Leaving master switch of cruise control on does no harm

Dear Car Talk:

There are times when I discover that my cruise control is "on" but not engaged. Is driving like that doing any damage, such as lowering my gas mileage? – Michael

RAY: No. It's like having a lamp plugged in, but not turning it on. It's a safety system, Michael. Most cars have a "master" cruise-control switch. Until you set that switch to "on," you cannot engage the cruise control and use it to set the car's speed.

They want to prevent you from accidentally hitting the “set” button on cruise control while you’re driving, and then panicking when the car keeps going after you take your foot off the gas. Or, even worse, they don’t want you to hit “resume” when you’re going 45 mph in traffic, and have the car zoom back to 70 mph – where you last had the cruise control set. So they make you use two switches. Kind of like the guys in the missile silos in the Cheyenne Mountain Complex.

To use cruise control, the first switch you need to activate is the master switch. Once that’s turned on, you’ll probably see a green or orange cruise-control light on the dashboard. Only then can you use the steering-wheel controls (on most cars) to set your speed.

By the way, for years now Mercedes has been putting its cruise-control switch on a stalk that comes out the left side of the steering column. We always thought that was a bad design, because it’s pretty easy to hit it by accident when you’re using the turn-signal stalk. In fact, we’ve done that when testing Mercedes cars. And it required an immediate change of pants.

As you can imagine, Michael, a safety “on/off” switch is even more important in a car with an ergonomic issue like that. Although we wish they’d just put the controls on the steering wheel, like most other automakers now do. But to answer your question, you’re not doing any harm to the engine or to your mileage by leaving the master switch “on.” You’re just taking the first of two steps in activating cruise control.

Heat shield replacement should not be overpriced job

Dear Car Talk:

I have a rusted-out heat shield on my 2003 Honda Accord. I took my car in to get an estimate, and initially was told it would cost $319. I agreed, and set a date to bring my car in when the parts arrived. The day I took my car in, the person at the counter said that their mechanic went home sick and that they think they gave me a wrong estimate. I told them to call me when they had the correct information.

The next morning they called and said they ordered the bottom part for the heat shield, and that was in the estimate, but they still needed to order the top part of the shield, which was not in the estimate. With the extra part and an additional half hour of labor, the new cost would be $490. Before I get it fixed, do I need to replace the heat shield? And is nearly $500 the right price? That's a lot more than the original estimate. – Liz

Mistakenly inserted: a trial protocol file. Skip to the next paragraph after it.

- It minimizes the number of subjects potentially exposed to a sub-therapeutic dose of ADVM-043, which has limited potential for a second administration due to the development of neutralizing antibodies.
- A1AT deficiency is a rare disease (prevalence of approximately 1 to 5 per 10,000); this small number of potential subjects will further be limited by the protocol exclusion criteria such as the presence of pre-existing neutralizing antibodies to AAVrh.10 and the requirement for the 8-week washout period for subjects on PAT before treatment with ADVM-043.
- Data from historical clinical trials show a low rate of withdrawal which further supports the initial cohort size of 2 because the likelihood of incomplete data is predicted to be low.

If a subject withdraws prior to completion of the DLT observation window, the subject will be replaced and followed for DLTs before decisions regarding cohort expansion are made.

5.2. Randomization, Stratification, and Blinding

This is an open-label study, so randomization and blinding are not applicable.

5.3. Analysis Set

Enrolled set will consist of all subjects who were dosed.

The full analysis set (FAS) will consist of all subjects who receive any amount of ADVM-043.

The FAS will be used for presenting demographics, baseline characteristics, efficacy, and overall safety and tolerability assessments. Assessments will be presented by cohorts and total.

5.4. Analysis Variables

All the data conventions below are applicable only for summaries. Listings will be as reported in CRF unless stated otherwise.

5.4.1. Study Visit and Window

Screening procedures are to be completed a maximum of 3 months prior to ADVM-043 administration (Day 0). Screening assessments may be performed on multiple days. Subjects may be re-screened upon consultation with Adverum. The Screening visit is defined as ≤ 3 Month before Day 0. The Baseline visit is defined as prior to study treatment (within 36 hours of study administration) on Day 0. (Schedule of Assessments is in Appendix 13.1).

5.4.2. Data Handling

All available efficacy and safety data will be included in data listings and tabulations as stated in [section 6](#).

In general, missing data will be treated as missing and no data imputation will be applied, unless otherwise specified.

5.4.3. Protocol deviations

RAY: We do recommend that you replace the heat shield, Liz. Just not with these guys.

The reason the heat shield is there is to keep your car from either catching fire or setting something else on fire if your catalytic converter overheats. Catalytic converters run very hot, even when they’re working properly. But if, for instance, one of your fuel injectors failed and started pouring gasoline into a cylinder, some of that gasoline would combust in the converter, which would then get so hot that it would literally glow.

And it certainly could be hot enough to set your car’s carpet on fire. Which might sound like a good thing, Liz, given the smell you probably have in this 15-year-old car. But the fire likely won’t stop at the carpet. A red-hot converter could also set fire to something underneath the car, like some grass or leaves you park over. Or it could ignite a piece of cardboard in your garage and burn your house down. So we do recommend you replace it. But not at the shop that wants to charge you $490. That’s way too much.

The parts, which are just pieces of sheet metal and a few bolts, should cost about $160 from a Honda parts department. And the job takes about an hour of labor. That means you should pay somewhere between $250 and $300 to have this done. So you might save half by shopping around, Liz.

I also don’t like that your shop didn’t call you to tell you their mechanic went home sick. That’s not very considerate. What if you took time off work to bring your car in? Or missed Oprah?

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